- Privacy and security are real issues for internet users and social networking sites frequently change and update their policies to address this. Checking security settings is important to see if options have changed.
- Users need to be careful who they accept as a ’friend’ on any social networking site.
- Some people impersonate others or create whole new identities for themselves, either for fun or with malicious intent.
- Some of these frauds are obvious while other imposters are well disguised.
- Criminals may also obtain information from other sources, such as stolen mobile phones, enabling them to imitate real friends. They can then use access a social networking profile to gain more information and steal that user’s identity.
- When somebody asks to be a friend on Facebook, users can check their identity by asking them to answer a question that only the real friend would know or go to their profile and look at their photo's to make sure you know them.
- Users are advised to generally aim to keep private information private. This is especially important for users who have a large network of friends that they don’t know in the real world.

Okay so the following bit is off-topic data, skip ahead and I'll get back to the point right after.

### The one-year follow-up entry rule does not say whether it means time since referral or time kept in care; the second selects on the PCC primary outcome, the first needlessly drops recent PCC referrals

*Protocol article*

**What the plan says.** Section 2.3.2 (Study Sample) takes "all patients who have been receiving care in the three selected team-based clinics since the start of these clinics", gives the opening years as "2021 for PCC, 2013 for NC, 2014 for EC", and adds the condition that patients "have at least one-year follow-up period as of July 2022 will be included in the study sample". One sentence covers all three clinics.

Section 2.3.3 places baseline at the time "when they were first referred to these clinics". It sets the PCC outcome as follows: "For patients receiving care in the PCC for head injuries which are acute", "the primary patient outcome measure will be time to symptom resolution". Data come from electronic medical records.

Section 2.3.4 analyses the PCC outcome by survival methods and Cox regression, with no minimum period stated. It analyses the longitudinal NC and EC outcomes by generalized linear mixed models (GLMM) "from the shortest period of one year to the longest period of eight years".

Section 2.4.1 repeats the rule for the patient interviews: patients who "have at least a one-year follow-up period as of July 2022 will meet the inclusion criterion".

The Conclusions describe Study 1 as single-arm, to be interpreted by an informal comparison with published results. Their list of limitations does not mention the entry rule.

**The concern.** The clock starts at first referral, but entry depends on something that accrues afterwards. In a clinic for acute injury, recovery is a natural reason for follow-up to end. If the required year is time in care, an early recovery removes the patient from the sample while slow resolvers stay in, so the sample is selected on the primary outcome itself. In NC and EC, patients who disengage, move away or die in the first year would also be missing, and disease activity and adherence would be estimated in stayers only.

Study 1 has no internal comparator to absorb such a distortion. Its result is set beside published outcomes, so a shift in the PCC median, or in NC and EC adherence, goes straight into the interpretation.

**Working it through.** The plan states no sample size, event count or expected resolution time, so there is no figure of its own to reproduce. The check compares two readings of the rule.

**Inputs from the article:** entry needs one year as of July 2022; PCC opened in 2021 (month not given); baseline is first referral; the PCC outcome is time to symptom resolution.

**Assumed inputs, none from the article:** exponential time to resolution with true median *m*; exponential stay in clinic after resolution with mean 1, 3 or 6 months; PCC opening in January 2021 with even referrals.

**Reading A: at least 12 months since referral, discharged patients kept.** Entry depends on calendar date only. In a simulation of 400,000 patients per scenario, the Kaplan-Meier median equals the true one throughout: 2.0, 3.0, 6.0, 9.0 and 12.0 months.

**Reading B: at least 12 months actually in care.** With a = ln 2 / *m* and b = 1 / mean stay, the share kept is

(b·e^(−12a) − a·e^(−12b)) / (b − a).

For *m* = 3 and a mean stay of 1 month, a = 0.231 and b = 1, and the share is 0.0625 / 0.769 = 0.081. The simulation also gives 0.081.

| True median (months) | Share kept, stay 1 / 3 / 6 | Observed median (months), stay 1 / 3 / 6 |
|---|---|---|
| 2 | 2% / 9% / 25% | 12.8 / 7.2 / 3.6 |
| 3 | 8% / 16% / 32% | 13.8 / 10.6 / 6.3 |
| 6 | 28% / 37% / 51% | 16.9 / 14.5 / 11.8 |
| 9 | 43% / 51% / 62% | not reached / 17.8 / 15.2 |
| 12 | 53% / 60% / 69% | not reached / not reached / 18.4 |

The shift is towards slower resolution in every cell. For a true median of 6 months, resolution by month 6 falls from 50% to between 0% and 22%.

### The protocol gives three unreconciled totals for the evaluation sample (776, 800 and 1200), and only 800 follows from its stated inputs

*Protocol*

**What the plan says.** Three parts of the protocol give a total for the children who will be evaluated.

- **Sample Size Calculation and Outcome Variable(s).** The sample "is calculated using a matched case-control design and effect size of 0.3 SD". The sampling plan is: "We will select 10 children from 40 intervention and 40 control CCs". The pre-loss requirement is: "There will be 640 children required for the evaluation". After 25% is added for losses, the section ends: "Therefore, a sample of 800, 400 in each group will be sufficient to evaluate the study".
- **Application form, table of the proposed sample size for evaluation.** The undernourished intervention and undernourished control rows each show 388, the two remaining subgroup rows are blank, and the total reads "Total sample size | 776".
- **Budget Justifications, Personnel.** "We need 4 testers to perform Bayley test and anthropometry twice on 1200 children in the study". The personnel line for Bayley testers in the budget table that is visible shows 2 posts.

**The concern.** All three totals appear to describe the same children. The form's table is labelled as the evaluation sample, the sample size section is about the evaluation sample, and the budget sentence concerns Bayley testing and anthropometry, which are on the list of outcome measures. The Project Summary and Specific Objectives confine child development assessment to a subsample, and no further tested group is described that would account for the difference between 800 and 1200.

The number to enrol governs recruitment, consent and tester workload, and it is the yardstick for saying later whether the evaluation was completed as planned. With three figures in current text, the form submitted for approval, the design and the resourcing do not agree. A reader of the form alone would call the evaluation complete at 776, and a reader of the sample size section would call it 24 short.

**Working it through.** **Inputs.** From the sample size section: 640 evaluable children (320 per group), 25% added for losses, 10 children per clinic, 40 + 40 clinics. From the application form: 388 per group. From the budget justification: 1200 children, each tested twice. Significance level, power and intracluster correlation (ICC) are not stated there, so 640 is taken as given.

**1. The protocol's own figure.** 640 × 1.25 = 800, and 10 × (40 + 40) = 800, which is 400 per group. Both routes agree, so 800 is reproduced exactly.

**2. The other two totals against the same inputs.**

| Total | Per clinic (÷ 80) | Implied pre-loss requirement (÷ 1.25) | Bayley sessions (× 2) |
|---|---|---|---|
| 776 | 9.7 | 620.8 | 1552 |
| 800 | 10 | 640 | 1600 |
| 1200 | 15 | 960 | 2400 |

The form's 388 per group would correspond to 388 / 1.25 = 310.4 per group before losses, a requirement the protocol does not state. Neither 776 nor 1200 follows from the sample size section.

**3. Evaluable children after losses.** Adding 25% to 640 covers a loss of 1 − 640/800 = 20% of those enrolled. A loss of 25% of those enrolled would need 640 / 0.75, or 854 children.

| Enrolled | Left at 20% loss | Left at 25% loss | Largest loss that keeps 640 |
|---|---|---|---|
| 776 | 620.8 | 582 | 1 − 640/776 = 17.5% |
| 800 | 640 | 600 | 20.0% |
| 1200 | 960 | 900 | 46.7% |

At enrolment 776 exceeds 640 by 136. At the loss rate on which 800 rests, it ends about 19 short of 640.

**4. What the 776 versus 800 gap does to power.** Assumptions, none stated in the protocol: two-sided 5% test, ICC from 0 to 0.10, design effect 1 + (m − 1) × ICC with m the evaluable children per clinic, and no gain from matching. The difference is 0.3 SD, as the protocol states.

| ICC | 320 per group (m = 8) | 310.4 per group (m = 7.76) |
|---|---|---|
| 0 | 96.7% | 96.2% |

- Children and young people are particularly tempted to build huge lists of friends and are less guarded about their privacy.
- Set rules—make sure your child knows what information they can share or post online and which websites they can visit. Ask them to tell you before they post any personal
· information online, including their full name, mum or dad’s name, their address or school. advise children to set profiles to private so that only people they want to see it can
· Encourage children to think before they put anything online. Information posted online can be there indefinitely
· encourage children to be careful when making new friends online— they might not be who they say they are—and never arrange to meet an online friend unless a trusted adult is with them
· report to the ACMA any material suspected of being prohibited
· report abuse or inappropriate content to the website administrator and show children how to do this
· Help your child to create screen names or IDs that do not communicate their gender,age, name or location.
- Help your child understand that what they say and do online is important. Encourage your child to use the same manners, communicate with others in the same way and report others who aren’t being nice, just as they would in the offline world.
- Advise your child not to respond to any negative messages and to report any negative messages they receive to you or another trusted adult.